He had a turban on his head and a white flowing beard and moustache—and in his hand was a stick.
“Adi, look, it is exactly like Dadima’s,” Govind hissed.
“Quiet! you fool,” I said nudging him. “I think we are on the right track. I will handle this. You chaps keep your traps shut.”
“Good evening, boys. Does a Mrs. Deshpande live here?” the man asked, approaching us.
“Yes, Sir, but she is not here now. May I know what you want, Sir?” I asked politely.
“Nothing, really. I met her on the aircraft and thought I would call on her. I will come some other day. Bye-bye!”
He turned to leave. “Oh, no! Sir, please come in and have a cold drink. It is so hot,” I said winking at the other two.
“All right. Are you her grandchildren?”
We nodded, and he followed us into the drawing-room. I signalled to the boys to keep guard over the man, and went in and got him a glass of orange juice. After drinking it he thanked us and got up to leave.
“Not so fast, smuggler,” sneered Madan pushing him back on to the sofa.
“Smuggler?” the man asked, ruffled.
“You have come for Dadima’s stick, haven’t you?” needled Govind, imitating one of his screen heroes.
“Stick? Why yes! She must have taken mine by mistake. I have…”
“Oh! Or may be it has got your stuff in it?” I taunted.
“Stuff? What stuff?” the man stood up, losing his temper.
“Oh! You don’t know, do you, you cunning rascal?” Govind gave him a dirty look, and then all three of us pinned him down to his seat while he struggled to free himself.
“Hold on, boys,” I said pulling the turban from his head.
The distraught man covered his head with both hands and begged us not to pull his hair. We jerked his hands free and started tying him up with the turban.
“Believe me, I only came to call on your grandmother,” he said.
“Oh! Is that so? How would you like the police to call on you, eh?” I asked menacingly.
“What is going on here?” a voice boomed. It was Papa.
We gave him a detailed account of the day’s happenings.
“He is our man, Papa,” I said triumphantly. “We can now call the police.”
“Where is Anuradha?”
“Didi has gone to the market with Bai. They should be back any moment now.”
“Sir, it is all a mistake. Your brother and I bought the sticks from the same shop in Dubai. Later I met him at the airport. He asked me to look after his mother. I came to return her stick which I had taken by mistake and take mine back. My initial ‘0’ is written on the side of the handle. You can see for yourself. Now please let me go,” the prisoner pleaded.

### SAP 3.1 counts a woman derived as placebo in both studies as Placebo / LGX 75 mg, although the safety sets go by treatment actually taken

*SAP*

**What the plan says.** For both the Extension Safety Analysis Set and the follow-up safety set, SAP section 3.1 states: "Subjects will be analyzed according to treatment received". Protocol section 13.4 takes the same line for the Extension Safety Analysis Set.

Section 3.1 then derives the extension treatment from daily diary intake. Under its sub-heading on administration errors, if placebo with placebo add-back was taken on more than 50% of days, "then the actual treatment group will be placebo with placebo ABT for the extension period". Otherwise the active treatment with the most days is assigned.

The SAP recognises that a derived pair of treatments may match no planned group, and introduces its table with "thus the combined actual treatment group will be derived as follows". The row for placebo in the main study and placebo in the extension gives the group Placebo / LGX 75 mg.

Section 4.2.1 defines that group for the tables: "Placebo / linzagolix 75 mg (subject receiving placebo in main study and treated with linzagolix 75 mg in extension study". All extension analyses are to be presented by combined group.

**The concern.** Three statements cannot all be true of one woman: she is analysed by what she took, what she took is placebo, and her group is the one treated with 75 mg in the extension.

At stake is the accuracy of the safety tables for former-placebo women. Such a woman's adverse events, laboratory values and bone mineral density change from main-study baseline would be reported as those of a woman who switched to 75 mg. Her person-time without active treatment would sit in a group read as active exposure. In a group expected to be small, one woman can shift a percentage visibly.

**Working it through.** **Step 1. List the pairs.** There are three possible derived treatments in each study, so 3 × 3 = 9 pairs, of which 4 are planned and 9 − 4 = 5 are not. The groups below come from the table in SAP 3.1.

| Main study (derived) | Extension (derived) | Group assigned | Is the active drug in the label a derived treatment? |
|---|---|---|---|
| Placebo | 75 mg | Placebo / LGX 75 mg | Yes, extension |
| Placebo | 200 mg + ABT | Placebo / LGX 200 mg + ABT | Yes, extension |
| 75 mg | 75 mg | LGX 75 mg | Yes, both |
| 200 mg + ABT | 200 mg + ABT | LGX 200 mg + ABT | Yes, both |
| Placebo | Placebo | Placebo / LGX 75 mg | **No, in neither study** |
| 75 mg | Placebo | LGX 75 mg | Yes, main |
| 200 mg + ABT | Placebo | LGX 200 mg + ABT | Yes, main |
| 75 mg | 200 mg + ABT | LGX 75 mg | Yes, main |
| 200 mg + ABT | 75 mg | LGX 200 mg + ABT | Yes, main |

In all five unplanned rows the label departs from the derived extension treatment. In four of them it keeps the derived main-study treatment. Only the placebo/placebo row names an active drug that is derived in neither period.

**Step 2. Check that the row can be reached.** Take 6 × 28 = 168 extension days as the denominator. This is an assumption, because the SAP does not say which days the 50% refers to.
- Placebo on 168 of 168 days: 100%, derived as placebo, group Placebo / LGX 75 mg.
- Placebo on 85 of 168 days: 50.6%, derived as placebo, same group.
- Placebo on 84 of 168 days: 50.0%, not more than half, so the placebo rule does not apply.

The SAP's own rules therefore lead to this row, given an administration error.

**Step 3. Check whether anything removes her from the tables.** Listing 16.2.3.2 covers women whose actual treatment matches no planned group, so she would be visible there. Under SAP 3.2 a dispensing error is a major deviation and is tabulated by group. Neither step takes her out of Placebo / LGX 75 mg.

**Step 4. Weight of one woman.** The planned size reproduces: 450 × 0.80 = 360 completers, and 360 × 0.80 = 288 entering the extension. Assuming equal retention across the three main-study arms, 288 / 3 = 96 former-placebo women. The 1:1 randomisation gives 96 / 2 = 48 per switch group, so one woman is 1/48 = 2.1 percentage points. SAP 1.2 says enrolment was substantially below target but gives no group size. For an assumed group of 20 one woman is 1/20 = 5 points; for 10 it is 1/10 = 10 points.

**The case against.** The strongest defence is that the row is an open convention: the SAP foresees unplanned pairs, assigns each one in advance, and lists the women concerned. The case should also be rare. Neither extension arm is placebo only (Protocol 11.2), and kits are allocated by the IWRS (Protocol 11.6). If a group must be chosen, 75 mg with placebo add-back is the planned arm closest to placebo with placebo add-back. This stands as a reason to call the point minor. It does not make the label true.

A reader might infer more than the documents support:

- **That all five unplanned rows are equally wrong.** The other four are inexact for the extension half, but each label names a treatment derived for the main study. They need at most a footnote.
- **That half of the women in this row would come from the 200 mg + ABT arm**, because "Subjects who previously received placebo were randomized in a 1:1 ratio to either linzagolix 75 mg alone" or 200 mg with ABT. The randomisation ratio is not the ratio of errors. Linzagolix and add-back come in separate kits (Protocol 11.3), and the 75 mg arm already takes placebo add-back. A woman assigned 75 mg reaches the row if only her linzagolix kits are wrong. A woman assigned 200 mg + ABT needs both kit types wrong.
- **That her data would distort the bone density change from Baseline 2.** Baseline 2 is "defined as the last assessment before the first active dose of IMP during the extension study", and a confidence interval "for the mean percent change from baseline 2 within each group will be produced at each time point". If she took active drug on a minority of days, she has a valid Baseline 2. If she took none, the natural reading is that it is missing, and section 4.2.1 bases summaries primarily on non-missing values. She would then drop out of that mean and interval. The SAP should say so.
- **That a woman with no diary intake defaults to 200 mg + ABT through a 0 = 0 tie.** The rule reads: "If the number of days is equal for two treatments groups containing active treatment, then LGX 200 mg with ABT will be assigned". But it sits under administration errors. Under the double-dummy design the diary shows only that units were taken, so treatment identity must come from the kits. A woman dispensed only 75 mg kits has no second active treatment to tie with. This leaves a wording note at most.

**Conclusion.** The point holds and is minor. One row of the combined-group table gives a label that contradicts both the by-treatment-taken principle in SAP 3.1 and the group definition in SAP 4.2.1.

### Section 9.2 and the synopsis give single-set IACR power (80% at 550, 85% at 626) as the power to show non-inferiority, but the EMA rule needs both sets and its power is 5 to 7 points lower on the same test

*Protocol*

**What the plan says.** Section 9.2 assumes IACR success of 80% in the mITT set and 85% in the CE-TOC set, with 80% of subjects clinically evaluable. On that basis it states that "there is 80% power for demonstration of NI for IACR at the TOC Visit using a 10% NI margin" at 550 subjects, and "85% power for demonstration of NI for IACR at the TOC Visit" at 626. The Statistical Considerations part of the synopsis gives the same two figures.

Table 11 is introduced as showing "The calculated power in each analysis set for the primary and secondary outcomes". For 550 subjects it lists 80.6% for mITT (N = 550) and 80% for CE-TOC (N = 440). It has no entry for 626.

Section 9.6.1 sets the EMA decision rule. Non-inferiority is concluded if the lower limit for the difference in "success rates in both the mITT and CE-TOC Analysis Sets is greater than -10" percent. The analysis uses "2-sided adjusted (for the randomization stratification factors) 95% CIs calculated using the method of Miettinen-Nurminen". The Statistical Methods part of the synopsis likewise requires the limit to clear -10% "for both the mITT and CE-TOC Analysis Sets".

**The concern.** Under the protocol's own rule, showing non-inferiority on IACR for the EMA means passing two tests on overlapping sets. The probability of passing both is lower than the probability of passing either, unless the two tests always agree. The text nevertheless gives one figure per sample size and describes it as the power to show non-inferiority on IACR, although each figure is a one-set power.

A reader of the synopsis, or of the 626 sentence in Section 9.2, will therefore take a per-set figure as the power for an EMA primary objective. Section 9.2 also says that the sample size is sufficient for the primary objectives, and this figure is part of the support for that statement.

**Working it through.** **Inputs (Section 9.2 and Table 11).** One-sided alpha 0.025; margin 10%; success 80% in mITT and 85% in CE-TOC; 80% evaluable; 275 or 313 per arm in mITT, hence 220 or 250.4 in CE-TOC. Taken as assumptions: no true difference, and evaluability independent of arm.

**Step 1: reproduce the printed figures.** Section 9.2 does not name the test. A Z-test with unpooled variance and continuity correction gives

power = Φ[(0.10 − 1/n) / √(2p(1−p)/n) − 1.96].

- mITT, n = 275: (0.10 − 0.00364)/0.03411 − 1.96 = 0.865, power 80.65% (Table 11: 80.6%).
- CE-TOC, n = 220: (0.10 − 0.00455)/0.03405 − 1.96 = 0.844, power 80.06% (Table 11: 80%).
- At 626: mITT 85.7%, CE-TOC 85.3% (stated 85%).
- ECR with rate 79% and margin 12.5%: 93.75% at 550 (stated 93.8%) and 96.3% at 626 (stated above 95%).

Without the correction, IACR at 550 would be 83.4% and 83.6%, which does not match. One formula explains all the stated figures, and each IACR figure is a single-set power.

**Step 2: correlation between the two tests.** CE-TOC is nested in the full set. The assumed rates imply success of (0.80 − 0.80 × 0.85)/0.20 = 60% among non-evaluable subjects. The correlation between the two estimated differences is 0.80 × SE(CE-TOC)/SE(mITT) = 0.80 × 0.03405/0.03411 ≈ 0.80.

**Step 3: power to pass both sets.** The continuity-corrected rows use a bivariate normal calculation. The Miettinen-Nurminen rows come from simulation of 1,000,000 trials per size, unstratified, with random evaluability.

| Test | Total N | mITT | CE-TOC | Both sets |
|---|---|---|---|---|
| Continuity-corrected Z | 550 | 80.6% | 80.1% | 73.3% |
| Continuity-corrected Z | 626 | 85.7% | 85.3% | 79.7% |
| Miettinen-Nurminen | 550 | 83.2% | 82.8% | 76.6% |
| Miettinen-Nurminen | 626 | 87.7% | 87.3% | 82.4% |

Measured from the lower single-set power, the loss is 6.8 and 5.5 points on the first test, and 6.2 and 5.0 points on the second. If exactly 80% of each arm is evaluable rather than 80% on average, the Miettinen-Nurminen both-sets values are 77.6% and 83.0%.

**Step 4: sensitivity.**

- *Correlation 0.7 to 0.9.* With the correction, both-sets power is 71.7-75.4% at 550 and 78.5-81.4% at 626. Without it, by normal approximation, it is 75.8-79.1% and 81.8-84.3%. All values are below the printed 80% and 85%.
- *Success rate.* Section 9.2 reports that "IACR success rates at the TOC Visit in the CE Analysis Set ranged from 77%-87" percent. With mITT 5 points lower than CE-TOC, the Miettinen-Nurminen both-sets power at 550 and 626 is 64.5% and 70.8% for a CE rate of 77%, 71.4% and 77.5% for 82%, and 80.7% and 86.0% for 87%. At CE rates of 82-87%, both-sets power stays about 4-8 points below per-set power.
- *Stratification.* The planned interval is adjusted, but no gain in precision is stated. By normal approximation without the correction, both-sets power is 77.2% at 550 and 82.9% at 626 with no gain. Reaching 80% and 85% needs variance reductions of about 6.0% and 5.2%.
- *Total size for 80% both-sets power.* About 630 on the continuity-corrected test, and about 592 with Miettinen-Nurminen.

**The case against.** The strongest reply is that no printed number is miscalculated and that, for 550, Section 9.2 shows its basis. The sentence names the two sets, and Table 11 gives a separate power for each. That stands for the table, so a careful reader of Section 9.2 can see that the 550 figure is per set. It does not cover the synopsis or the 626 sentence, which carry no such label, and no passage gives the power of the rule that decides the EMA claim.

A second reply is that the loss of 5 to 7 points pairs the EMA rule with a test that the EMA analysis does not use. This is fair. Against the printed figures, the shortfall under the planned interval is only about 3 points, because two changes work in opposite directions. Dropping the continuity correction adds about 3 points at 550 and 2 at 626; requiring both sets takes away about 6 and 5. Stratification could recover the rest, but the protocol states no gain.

Papa examined the handle. “Yes, it is there. But where did the gold chains come from?” he asked mystified, untying the turban and releasing him.
“I don’t know.”
“But I do.”
Everyone turned and stared at Didi who had entered unnoticed and was walking towards us.
Silence reigned as she continued, “I put the chains in the tube. And by the way, they are only gold-plated brass ones. You get them by the dozen in the market. I gave you boys the stick knowing that you would play with it and unscrew the handle when you found it loose. I too didn’t know the handle was a separate piece till it fell from my hand while I was putting it away. I found it loose and unscrewed it. It was then that I got the idea. It is April Fool’s Day, you fools!” she finished and burst out laughing.
“Stop it!” Papa bellowed. “So this is your idea of a joke! Do you realize what torture this innocent man has gone through? And you boys wanted to call the police, while it is this gentleman who has the right to hand you over to the police and…”
The old man intervened, “Please forget it, Sir. Frankly, I have enjoyed it all. Besides, of late, smuggling has been rampant on this route, and they were quite justified in suspecting me. Well done, boys! Better luck next time!”
“Sir, please forgive me,” said Didi wiping her tears. “I didn’t expect it to end this way.” We also begged to be forgiven and father too apologized profusely and volunteered to take the gentleman in the car to see Dadima and drop him home.
As he was about to get into the car, the old man held out his card. “Detective Om Prakash at your service,” he said, bowing with a broad grin.
And then to everyone’s surprise, he peeled off his wig, moustache and beard and got into the car, waving merrily.